Of course, over the years I've had a few illuminating conversations with the other "good mothers," conversations where shells were cracked to reveal other flawed, struggling-to-survive women. One mother had struggled in her twenties with her sexuality, experimenting with a homosexual lifestyle that her family's religion expressly forbade. Another mother, one whose beautiful and fashionable appearance turns heads daily and inspires a sense of inadequacy amongst the rest of us, confided in me once that her lack of organization and self-restraint regarding spending money has nearly sabotaged her marriage more than once.

If there's one thing that I learned from Don Quixote, it's that playing a part is exhausting. I'm at a point in my life where I find myself wondering if I got here of my own accord or just drifted along with the expectations of my parents, my friends and myself. Have I been acting a part? I can feel both content and settled and dissatisfied and like I took an entirely wrong turn within hours on the same day. Which feeling is "right"? Which role should I play along with? Is it possible to live without this affectation of roles?

It's also impossible for me to reflect on Don Quixote's homemade helmet without remembering the scene when he tests its strength and in two blows shatters it, ruining an entire day's work in one instant. He then modifies the design, making it stronger, only the second time he decides not to test it but to trust in its strength. The power of his faith, his trust in his inner convictions, is stronger in this scene than the material truth. Realizing this, in that moment in front of the photograph, finally endeared that knight to me.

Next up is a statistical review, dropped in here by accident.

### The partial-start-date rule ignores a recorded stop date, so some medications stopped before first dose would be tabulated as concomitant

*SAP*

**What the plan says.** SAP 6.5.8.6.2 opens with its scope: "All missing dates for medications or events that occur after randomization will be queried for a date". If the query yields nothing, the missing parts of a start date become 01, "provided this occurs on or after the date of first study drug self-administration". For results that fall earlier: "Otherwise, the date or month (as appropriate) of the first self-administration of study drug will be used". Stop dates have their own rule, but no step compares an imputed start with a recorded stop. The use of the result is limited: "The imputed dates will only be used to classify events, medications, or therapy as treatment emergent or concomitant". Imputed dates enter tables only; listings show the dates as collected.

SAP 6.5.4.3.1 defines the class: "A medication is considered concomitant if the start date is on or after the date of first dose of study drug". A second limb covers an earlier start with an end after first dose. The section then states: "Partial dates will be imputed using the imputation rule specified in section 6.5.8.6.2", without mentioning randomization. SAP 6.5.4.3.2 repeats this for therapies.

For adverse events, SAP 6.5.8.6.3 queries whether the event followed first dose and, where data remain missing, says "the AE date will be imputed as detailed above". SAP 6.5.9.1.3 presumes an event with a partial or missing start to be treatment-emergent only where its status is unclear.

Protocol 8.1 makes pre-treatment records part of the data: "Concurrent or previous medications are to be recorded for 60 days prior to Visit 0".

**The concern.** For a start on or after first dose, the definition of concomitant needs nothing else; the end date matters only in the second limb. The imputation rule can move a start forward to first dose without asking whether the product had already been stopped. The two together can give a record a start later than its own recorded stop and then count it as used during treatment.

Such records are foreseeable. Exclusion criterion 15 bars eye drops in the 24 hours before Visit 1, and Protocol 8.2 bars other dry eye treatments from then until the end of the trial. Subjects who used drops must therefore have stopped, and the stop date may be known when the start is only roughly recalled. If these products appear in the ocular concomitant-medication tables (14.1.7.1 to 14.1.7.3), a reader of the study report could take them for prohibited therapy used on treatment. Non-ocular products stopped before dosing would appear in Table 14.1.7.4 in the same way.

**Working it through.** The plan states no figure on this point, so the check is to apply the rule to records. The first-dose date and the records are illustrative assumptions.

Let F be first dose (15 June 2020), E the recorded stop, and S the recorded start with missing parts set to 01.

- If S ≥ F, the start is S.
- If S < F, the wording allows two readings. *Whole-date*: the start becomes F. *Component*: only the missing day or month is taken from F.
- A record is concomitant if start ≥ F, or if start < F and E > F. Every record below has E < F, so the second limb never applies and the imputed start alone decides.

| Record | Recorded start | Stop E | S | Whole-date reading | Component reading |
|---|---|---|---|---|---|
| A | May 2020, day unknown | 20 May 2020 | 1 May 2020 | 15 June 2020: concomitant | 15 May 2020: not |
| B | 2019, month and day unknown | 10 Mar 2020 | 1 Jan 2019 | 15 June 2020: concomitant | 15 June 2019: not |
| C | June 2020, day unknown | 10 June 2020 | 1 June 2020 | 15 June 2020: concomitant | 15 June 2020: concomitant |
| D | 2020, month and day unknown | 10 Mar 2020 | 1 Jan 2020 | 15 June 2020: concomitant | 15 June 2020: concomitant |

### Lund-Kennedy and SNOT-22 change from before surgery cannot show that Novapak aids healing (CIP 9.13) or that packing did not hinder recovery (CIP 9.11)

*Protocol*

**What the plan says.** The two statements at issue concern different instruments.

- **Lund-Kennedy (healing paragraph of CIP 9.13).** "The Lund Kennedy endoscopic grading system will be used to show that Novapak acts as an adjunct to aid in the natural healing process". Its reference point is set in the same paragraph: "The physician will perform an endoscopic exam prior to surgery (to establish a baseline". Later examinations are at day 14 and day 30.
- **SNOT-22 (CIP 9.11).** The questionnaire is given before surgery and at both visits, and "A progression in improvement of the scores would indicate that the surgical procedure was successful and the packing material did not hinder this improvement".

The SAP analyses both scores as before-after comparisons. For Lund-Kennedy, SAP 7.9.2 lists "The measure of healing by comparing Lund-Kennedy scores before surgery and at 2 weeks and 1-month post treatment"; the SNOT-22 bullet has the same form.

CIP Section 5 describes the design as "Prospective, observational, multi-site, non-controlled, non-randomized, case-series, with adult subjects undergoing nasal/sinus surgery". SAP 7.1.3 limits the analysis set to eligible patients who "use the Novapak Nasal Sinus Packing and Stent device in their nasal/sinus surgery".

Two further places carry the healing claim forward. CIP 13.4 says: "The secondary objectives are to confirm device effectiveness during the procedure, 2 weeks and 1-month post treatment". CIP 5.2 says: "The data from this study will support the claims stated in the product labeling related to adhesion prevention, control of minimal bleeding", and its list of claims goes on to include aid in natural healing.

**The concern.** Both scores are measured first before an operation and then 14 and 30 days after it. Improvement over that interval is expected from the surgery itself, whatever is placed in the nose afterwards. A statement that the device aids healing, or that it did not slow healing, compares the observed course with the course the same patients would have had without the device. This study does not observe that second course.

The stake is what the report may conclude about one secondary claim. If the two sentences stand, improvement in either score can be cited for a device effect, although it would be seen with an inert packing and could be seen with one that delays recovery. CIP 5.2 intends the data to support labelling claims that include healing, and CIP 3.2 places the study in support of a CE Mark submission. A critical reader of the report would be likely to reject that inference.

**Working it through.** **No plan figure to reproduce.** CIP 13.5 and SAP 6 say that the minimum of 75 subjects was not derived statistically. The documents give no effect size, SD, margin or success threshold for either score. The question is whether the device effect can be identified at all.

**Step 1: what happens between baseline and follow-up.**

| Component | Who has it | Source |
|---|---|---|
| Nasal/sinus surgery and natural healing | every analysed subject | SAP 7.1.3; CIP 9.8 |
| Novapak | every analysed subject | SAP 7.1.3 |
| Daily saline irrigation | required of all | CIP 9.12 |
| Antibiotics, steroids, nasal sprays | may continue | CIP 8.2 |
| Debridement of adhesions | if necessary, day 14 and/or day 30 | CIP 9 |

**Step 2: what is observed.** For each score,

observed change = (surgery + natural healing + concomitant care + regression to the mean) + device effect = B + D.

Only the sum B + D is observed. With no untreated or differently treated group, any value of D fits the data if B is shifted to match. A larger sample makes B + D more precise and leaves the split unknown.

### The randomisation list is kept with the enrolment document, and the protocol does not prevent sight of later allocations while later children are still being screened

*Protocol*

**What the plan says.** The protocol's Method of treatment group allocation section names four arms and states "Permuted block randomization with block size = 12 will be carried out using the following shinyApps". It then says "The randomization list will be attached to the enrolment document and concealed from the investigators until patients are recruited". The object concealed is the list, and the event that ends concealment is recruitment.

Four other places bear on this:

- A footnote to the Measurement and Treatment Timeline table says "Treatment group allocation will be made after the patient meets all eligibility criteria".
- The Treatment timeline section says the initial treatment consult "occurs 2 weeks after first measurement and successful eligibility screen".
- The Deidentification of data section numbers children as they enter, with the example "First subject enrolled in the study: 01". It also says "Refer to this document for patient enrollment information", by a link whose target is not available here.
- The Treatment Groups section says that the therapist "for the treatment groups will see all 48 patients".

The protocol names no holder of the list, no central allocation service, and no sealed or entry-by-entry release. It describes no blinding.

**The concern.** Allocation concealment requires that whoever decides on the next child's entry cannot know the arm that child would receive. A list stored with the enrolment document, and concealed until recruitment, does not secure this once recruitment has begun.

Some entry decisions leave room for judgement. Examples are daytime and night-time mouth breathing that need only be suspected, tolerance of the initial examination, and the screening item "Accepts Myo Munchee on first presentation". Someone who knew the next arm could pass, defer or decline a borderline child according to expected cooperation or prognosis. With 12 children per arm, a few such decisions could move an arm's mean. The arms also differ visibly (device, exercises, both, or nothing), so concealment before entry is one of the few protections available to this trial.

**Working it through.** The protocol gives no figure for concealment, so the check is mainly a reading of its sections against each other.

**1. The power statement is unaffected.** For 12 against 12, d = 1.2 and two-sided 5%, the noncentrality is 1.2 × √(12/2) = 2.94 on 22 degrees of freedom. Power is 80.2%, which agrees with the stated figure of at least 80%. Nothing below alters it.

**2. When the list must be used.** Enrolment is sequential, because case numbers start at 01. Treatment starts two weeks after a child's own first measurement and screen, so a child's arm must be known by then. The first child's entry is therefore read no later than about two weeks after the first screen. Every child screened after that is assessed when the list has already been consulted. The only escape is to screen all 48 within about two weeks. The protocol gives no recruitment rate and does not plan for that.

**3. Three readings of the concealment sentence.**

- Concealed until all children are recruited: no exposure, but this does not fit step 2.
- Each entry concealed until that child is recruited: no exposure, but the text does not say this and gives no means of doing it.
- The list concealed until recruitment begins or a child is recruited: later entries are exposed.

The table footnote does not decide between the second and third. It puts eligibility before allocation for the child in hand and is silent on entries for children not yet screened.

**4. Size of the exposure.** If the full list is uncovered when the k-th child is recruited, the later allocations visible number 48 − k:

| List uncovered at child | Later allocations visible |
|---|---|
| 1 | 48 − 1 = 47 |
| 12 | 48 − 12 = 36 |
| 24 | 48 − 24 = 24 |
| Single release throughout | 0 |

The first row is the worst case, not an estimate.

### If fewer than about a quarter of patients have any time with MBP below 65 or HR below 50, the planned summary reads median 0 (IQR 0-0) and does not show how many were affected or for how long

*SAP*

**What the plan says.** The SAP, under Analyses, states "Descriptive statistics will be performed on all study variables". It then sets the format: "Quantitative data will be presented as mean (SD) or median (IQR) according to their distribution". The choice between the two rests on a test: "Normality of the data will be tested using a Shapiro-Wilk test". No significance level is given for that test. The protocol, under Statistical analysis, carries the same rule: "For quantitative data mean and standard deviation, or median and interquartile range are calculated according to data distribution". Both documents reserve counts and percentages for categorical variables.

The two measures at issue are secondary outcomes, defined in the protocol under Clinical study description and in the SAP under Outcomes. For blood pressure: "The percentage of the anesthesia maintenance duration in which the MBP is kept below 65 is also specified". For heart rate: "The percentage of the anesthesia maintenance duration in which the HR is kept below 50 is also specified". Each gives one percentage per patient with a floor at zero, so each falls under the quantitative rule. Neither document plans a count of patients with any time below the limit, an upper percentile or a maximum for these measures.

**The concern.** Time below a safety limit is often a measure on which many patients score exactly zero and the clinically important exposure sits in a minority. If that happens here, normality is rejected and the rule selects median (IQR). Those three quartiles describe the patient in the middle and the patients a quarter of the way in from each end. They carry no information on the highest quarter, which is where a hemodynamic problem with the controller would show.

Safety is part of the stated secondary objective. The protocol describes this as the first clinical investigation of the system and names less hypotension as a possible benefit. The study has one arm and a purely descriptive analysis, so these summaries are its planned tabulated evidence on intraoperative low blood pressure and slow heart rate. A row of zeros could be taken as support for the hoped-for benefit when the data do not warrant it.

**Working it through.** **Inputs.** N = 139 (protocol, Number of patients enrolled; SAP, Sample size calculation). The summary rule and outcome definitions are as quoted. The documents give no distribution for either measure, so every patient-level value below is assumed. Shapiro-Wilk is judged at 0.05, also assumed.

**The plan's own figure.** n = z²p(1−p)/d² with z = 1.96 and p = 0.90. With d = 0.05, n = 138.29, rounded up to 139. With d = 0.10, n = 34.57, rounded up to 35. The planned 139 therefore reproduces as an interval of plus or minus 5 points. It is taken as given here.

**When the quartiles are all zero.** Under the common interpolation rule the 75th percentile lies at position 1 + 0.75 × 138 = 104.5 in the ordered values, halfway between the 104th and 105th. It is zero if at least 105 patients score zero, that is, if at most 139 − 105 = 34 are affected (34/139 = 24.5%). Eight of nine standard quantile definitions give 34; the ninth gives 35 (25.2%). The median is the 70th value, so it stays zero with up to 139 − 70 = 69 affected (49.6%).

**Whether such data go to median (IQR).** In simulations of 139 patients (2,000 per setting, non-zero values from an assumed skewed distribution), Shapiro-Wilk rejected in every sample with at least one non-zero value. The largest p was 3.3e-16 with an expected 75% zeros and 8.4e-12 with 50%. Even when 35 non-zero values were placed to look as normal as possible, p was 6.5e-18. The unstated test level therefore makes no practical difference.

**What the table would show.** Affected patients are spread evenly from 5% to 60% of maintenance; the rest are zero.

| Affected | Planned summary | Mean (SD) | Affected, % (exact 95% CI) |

Well into the second half of the book, I started to feel sympathy for him. He befriends a duke and duchess who take advantage of his delusional state and set him up to be the butt of the joke several times for their own amusement. I think this is where the tide started turning for me. I could bear watching him make a fool of himself, I guess, but I drew the line at other people making a fool of him. It's hard to watch him get beaten up time and time again, and get up and dust himself off with his dignity intact and his vision of himself as noble as ever, and not root for him, or even cheer inwardly at the passage, "... the deceivers were as mad as the deceived and ... the duke and duchess came very close to seeming like fools, since they went to such lengths to deceive two fools ..."